The Latest: Governor: State agency misled him on Flint water

AP News
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Posted: Mar 16, 2016 5:55 PM

TRAVERSE CITY, Mich. (AP) — The Latest on the lead contamination of Flint's drinking water (all times local):

5:45 p.m.

Michigan Gov. Rick Snyder says a lead-contamination water crisis in Flint, Michigan, represents "a failure of government at all levels."

But Snyder plans to tell Congress that the main culprit in the manmade disaster is a state agency he oversees. He says the Michigan Department of Environmental Quality repeatedly assured him and other officials that water from the Flint River was safe, when in reality it had dangerous levels of lead.

Snyder, a Republican, says in prepared testimony that the U.S. Environmental Protection Agency also made mistakes. He says top officials silenced an EPA water expert who tried to raise alarms about Flint's water.

Snyder is set to testify Thursday before the House Oversight and Government Reform Committee. The Associated Press obtained a copy of his testimony in advance.

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5:15 p.m.

Emails obtained by The Associated Press show U.S. Environmental Protection Agency chief Gina McCarthy warned last fall that the Flint drinking water crisis could get "very big very quickly."

McCarthy's reaction, in a Sept. 26 message to some top staffers, was to a report from Susan Hedman, head of EPA's regional office in Chicago. That told of findings by university researchers and local doctors of high lead levels in the city's water and in some children's blood.

It was among 1,200 pages of emails The AP obtained Wednesday under a Freedom of Information Act request.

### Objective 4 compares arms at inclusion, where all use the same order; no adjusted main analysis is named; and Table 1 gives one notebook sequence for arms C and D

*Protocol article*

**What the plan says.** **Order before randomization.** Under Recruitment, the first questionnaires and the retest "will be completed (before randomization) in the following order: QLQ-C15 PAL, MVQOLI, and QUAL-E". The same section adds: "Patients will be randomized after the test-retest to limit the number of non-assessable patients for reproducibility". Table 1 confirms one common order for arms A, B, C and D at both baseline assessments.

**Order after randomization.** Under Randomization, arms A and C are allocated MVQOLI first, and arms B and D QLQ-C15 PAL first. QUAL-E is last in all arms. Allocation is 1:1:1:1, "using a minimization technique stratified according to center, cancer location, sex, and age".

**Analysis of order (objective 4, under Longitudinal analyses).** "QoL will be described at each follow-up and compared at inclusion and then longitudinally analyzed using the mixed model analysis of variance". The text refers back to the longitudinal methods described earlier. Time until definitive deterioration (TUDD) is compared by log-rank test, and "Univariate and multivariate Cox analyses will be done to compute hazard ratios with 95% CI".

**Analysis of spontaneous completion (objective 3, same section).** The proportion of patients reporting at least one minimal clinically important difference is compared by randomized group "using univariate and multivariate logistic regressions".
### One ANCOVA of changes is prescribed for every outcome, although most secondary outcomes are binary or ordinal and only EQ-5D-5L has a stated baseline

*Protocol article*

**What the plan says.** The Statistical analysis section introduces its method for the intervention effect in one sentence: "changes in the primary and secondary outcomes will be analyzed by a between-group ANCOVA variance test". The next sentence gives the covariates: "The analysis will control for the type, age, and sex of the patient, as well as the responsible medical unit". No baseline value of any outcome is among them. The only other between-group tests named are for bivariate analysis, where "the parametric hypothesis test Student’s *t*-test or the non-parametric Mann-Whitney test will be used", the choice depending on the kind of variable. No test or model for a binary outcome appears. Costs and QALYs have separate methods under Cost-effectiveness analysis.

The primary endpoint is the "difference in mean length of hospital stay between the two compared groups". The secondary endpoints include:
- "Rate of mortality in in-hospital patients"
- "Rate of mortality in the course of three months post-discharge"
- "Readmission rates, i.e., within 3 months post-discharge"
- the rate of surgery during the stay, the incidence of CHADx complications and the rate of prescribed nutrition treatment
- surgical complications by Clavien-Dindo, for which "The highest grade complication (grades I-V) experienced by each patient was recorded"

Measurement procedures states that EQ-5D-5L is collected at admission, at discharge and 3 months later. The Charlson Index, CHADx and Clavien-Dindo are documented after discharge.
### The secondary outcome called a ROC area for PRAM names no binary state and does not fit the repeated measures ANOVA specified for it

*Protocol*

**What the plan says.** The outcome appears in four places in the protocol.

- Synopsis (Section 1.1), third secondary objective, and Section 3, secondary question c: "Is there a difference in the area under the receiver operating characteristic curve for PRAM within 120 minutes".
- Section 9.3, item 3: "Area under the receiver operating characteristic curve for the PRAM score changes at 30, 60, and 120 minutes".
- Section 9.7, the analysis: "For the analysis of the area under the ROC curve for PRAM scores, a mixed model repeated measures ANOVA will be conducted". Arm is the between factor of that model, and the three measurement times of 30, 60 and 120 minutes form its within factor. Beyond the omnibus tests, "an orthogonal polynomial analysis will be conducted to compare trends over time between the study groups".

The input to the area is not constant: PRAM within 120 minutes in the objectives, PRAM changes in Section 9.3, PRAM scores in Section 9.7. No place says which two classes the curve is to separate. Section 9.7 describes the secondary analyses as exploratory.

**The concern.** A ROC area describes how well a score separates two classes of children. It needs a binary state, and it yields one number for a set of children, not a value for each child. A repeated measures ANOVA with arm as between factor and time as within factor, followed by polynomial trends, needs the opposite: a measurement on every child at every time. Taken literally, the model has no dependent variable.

The EPA has been criticized for not treating the situation urgently enough. In the September emails, McCarthy urged aides to seek ways to intervene.

She is scheduled to testify Thursday before a U.S. House committee.

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12 p.m.

Michigan Gov. Rick Snyder says the Obama administration has denied a request for money to help Flint households with the crisis caused by lead-tainted drinking water.

Snyder said in a release Wednesday the Federal Emergency Management Agency rejected his request for funding through emergency protective measures and Individuals and Households programs. They would have covered costs of food, water and other needs, as well as help repair water systems.

FEMA earlier approved an emergency declaration to bring up to $5 million in direct funding to Flint. Federal officials denied declaring a disaster, which could have brought millions more.

A disaster declaration is mainly for natural disasters. Snyder appealed and sought funding through other programs.

Snyder says he's disappointed by the denial.

Federal officials have approved and denied other Flint-related requests.